Two high-ranking police officers were stabbed to death in Azerbaijan’s western city of Ganja on July 10. The officers were confronting demonstrators who had gathered outside the local administration headquarters while the incident took place. Then, Police detained 40 demonstrators and dispersed the protest.
On July 11, Azerbaijan’s Interior Ministry said that on July 11 that it had detained a first suspect, Farux Qasimov. Another suspect, Rasad Boyukkisiyev, was killed in a special operation in the northwestern city of Shamkir after he had allegedly resisted the arrest, the interior ministry said on July 13. Separately, 9 more people were arrested because of links to the riots in Ganja.
HINT: Ganja is the second largest city of Azerbaijan. Its population is about 750,400. The city is mostly populated by Shia Muslims.
Following the demonstrations, authorities deployed additional units of police and special forces in the city and increased security measures in the area.
Earlier, on July 3, Valiyev, and his bodyguard were injured in an apparent attempt to kill the mayor of Ganja, Elmar Valiyev. The attacker, Unus Safarov was deatined on the site. Besides Safarov, 11 other people were detained over the alleged links to the attack.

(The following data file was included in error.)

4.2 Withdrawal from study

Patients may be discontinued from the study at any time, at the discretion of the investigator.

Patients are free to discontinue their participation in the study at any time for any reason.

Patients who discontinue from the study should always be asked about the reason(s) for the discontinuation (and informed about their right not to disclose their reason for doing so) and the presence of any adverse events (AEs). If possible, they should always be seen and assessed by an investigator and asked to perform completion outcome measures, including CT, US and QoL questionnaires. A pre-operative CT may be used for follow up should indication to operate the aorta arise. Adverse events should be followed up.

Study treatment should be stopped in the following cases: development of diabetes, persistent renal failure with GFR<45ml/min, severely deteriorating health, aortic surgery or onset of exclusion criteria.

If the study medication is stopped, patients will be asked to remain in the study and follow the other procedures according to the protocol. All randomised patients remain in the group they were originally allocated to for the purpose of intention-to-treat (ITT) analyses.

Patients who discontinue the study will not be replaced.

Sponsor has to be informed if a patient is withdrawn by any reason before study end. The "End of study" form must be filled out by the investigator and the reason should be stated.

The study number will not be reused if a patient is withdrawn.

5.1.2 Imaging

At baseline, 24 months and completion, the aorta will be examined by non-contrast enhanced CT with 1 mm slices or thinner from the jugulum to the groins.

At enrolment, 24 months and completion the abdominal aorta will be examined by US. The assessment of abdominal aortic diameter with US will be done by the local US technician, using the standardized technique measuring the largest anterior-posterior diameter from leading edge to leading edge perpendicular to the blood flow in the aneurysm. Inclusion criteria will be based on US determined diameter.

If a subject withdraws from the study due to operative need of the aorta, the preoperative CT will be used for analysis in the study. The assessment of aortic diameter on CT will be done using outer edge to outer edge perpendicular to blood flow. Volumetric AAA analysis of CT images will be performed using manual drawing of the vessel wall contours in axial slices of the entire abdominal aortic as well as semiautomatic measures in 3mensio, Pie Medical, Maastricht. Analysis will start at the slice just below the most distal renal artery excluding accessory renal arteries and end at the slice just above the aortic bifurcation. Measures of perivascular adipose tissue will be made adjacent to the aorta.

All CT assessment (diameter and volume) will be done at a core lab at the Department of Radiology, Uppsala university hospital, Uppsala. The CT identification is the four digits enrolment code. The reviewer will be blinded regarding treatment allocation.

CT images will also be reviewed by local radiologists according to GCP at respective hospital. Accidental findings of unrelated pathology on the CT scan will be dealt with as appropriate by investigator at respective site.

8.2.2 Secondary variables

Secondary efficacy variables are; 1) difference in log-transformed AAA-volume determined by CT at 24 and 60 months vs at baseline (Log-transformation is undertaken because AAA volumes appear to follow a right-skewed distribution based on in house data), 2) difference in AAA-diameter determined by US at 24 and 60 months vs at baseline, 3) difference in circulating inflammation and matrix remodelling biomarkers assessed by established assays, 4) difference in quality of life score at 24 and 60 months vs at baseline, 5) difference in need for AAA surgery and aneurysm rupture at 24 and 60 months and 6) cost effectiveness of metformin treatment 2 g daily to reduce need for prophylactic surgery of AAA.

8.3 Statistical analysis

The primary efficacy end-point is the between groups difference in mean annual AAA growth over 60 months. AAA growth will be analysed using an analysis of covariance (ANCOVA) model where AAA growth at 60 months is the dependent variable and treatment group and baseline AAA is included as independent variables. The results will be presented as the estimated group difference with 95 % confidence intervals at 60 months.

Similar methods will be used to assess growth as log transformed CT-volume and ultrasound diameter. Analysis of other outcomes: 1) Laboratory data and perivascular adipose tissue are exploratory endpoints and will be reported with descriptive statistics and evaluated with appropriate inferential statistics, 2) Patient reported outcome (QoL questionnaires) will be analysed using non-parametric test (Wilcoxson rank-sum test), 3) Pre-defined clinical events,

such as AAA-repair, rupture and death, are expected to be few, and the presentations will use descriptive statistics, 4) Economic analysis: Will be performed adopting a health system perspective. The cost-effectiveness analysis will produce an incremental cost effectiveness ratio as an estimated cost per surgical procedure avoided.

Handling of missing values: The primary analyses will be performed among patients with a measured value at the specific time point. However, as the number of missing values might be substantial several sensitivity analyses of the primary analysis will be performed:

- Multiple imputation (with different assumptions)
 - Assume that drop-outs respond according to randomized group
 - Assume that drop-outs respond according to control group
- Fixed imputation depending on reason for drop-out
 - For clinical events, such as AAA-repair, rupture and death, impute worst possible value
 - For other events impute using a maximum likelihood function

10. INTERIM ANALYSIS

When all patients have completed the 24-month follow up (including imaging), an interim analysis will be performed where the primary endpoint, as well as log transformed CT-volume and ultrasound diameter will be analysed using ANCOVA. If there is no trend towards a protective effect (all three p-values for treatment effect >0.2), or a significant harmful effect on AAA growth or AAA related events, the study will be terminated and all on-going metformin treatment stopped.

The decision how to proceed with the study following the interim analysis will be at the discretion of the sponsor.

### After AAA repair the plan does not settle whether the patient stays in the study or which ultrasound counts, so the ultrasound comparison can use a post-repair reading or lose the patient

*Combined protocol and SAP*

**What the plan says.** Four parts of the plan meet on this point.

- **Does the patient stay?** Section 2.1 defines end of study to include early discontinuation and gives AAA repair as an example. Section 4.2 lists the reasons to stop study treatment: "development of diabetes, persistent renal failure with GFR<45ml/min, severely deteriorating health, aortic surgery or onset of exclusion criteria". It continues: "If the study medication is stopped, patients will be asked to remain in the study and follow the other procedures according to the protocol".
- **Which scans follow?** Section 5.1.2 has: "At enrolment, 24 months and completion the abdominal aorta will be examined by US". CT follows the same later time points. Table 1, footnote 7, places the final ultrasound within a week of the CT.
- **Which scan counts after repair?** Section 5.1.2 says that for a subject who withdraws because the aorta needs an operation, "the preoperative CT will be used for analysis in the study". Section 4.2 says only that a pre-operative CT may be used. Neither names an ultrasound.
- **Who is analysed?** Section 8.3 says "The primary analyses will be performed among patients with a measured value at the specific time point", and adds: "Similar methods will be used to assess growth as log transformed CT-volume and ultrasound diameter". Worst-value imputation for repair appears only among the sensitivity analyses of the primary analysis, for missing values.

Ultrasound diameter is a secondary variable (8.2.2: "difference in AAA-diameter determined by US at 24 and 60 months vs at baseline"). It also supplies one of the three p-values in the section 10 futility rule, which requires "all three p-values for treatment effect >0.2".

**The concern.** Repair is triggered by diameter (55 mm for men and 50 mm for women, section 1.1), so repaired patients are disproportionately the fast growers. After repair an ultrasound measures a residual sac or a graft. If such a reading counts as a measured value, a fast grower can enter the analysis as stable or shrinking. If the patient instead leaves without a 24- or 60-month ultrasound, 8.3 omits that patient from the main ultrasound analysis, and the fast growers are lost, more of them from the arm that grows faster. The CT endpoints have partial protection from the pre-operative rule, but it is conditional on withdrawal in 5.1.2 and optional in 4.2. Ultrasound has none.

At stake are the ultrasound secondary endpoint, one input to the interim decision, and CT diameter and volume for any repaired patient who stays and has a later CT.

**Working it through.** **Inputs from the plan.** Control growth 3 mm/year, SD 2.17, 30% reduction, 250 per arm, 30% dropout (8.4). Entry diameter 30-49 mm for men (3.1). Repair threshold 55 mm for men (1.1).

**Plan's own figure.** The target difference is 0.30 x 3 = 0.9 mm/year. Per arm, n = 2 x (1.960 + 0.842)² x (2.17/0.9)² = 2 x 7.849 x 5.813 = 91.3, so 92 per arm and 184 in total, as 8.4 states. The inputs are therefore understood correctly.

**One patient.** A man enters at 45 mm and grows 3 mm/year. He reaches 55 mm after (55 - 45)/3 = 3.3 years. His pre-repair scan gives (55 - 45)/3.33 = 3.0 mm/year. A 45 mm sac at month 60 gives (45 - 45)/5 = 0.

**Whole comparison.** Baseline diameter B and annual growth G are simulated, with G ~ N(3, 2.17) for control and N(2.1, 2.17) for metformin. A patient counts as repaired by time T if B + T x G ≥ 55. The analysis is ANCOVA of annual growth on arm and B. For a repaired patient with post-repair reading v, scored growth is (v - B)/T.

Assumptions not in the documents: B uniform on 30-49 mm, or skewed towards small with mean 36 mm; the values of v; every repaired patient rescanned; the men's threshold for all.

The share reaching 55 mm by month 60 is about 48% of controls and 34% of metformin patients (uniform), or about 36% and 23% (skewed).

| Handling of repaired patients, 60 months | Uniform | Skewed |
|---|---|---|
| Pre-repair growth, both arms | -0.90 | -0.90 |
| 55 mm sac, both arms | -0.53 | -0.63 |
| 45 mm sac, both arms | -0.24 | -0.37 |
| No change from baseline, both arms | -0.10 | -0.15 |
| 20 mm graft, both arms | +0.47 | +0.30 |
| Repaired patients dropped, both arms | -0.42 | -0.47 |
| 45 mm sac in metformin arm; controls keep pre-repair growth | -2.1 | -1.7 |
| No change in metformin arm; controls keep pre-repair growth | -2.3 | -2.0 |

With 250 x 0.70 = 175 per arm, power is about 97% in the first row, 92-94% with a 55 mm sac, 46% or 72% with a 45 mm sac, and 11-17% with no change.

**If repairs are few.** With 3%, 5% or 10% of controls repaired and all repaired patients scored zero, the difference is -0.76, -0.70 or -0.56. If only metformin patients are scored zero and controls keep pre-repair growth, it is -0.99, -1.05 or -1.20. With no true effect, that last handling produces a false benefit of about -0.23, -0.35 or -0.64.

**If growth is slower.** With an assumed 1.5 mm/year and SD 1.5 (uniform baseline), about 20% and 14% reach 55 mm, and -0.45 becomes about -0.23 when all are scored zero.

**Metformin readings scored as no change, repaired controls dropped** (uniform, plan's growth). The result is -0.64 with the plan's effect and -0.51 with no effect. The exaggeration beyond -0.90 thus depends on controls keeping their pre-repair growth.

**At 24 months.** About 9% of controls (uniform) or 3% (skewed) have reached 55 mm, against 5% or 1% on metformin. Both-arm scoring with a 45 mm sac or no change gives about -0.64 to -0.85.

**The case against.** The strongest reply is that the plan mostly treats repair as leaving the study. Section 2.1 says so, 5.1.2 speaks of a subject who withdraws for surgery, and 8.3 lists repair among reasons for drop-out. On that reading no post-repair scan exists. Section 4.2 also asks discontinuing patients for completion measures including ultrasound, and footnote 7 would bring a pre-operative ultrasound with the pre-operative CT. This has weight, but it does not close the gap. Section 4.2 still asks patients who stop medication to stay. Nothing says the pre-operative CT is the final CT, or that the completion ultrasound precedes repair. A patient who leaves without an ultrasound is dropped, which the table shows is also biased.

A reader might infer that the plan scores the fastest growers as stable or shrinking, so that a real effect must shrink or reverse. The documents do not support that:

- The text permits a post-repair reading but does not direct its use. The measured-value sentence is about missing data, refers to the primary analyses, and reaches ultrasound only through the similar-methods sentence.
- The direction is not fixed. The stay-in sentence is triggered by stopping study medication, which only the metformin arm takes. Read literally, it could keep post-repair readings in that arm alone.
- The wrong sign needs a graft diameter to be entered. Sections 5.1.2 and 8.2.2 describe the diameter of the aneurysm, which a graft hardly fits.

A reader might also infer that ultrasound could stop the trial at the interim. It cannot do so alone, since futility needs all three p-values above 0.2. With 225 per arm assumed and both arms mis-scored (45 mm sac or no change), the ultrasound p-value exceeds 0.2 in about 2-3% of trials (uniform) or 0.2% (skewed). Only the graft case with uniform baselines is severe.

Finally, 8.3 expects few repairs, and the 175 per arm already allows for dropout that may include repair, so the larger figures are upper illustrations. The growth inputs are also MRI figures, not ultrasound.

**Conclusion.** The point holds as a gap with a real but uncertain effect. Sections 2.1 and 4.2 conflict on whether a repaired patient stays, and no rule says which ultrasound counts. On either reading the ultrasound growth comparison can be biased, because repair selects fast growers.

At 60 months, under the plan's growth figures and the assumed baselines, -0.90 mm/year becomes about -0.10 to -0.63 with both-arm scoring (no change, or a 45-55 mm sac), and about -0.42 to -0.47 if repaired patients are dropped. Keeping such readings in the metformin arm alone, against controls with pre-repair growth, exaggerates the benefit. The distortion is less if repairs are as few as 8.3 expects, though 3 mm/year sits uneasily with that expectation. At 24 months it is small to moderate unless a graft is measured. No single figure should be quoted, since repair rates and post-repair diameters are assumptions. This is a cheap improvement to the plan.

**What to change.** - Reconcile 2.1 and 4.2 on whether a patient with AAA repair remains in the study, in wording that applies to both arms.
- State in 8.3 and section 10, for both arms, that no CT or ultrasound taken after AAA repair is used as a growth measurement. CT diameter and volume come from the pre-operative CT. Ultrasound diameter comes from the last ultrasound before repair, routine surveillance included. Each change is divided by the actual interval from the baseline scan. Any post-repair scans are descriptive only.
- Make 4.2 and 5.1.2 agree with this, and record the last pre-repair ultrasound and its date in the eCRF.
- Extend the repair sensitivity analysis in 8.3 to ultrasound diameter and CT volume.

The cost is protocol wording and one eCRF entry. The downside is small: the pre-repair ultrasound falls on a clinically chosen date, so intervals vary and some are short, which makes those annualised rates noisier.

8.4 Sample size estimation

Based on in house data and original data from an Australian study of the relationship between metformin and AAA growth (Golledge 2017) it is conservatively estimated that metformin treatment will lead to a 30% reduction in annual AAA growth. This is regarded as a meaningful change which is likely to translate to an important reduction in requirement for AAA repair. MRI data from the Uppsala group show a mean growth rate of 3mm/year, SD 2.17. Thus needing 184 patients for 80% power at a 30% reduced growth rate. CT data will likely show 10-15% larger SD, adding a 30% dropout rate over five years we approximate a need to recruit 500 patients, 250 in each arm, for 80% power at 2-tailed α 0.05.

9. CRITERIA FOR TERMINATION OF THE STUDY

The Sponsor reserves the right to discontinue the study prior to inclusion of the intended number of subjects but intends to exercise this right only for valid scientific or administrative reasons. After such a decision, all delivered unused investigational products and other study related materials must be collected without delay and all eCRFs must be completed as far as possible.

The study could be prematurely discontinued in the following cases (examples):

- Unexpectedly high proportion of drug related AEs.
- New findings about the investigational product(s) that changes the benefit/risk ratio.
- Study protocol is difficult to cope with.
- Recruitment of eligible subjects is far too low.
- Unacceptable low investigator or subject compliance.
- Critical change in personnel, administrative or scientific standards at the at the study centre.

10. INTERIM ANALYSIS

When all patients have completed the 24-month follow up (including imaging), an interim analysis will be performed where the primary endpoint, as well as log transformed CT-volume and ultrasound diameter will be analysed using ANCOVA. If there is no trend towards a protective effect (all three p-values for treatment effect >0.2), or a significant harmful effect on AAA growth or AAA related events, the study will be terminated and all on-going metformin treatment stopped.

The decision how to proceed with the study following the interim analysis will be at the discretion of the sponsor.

Azerbaijani authorities claimed that Safarov is a 35-year-old Russian citizen who got military training in Iran and fought for some “extremist group” in Syria. However, no details were provided. The government also accused some “foreign powers” of attempting to undermine the stability in the country.
However, the opposition has a very differnt version. Emin Milli, a leading opposition figure and the director of Meydan TV, said that people on social media have proclaimed Safarov a “national hero” in thousands of online comments.
Milli wrote in Facebook that the incident “probably” took place because Valiyev “represents this criminal government and was notoriously known for humiliating the citizens that he was supposed to serve.” The opposition figure descrbed the government’s charges against Safarov “absurd” and “propaganda”, which are aimed at undermining a potential popular uprising against corruption and authoritarian rule.
Unauthorized demonstrations on July 10 took place in support of Safarov. The Azerbaijani media described demonstrators as criminal elements and religious radicals.